“A lot of times, I’ll hear people say, well, alumni don’t give to HBCUs or people don’t give to HBCUs. And one thing that we have to remember is African Americans don’t have the same kinds of assets,” Marybeth Gasman, director of the Rutgers Center for Minority Serving Institutions, told Marketplace

The coronavirus pandemic has only exacerbated this disparity for HBCUs, most of which rely on strong enrollment numbers to sustain revenue. 

“I typically have certainty around a number of very critical components to the university’s financial position,” says Sidney Evans, chief financial officer at Morgan State University, when discussing uncertainty about enrollment projections. And with lower tuition rates than PWIs to begin with, HBCUs are “behind the eight ball from the very beginning.” 

Recent gifts disproportionately benefit a few big names

Lesser-known HBCUs also operate at a disadvantage compared with renowned institutions like Howard, Spelman, and Morehouse, who have largely been the beneficiaries of recent philanthropic trends. 

Gregory Price, professor of economics at the University of New Orleans, says this trend holds across higher education, where prestige attracts more donations. 

“You see the same thing in Black colleges—they’re known, they’re highly visible. So if you want to make a high philanthropic mark, you give to those.”

Why are they more visible? In part, because of financial resources, according to Shaw University President Paulette Dillard. “The reasons those institutions attract funding at a higher rate and are more visible is simply because they are much better funded than some of the rest of us,” she says. “With higher visibility comes people wanting to back a winner.” 

According to Inside Higher Ed, almost 80 percent of Shaw’s student population qualifies for federal Pell grants, compared to 40 percent of the entire undergraduate population across higher education institutions nationwide. With what Price calls a “shoestring budget” and a need to increase the university’s endowment, Shaw’s leadership, like that at many other HBCUs facing financial challenges even before the pandemic, have had to double down on fundraising efforts to stay above water.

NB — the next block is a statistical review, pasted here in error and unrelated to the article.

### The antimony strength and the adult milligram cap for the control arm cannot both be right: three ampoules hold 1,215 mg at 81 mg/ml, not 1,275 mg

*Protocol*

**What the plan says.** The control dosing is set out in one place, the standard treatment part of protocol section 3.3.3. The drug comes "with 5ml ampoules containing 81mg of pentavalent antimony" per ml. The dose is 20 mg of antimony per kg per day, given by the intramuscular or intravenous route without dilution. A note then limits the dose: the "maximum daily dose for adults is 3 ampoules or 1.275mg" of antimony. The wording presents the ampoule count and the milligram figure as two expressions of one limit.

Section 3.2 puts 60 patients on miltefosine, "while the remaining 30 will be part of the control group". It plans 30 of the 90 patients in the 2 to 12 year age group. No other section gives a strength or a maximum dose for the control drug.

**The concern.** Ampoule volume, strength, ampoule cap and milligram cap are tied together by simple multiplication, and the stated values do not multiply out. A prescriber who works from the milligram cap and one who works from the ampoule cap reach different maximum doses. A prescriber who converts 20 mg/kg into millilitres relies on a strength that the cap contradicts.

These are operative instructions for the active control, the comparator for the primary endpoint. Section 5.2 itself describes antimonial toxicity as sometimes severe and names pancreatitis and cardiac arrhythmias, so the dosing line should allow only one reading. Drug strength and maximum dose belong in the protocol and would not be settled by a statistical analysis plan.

“We are lovingly known as the mother of the other HBCUs,” Dillard says, noting that Shaw alumni went on to found other southern HBCUs. “If all of us could tell our stories to the right audience and people can see what a difference we’ve made with very little, imagine what we could do with a sizable investment.”

Memphis-based LeMoyne-Owen College will offer one vision of that scenario, after receiving a $40 million gift—quadrupling the college’s existing endowment of $13 million—from the Community Foundation of Greater Memphis earlier this summer, the Commercial Appeal reports. With 90 percent of its student body qualifying for financial aid, the school had been struggling financially even before the pandemic but still was doing “transformative work,” the Foundation President Bob Fockler said. With the gift, Fockler noted, “we are committed to ensuring that work continues to benefit students and their families for years to come.”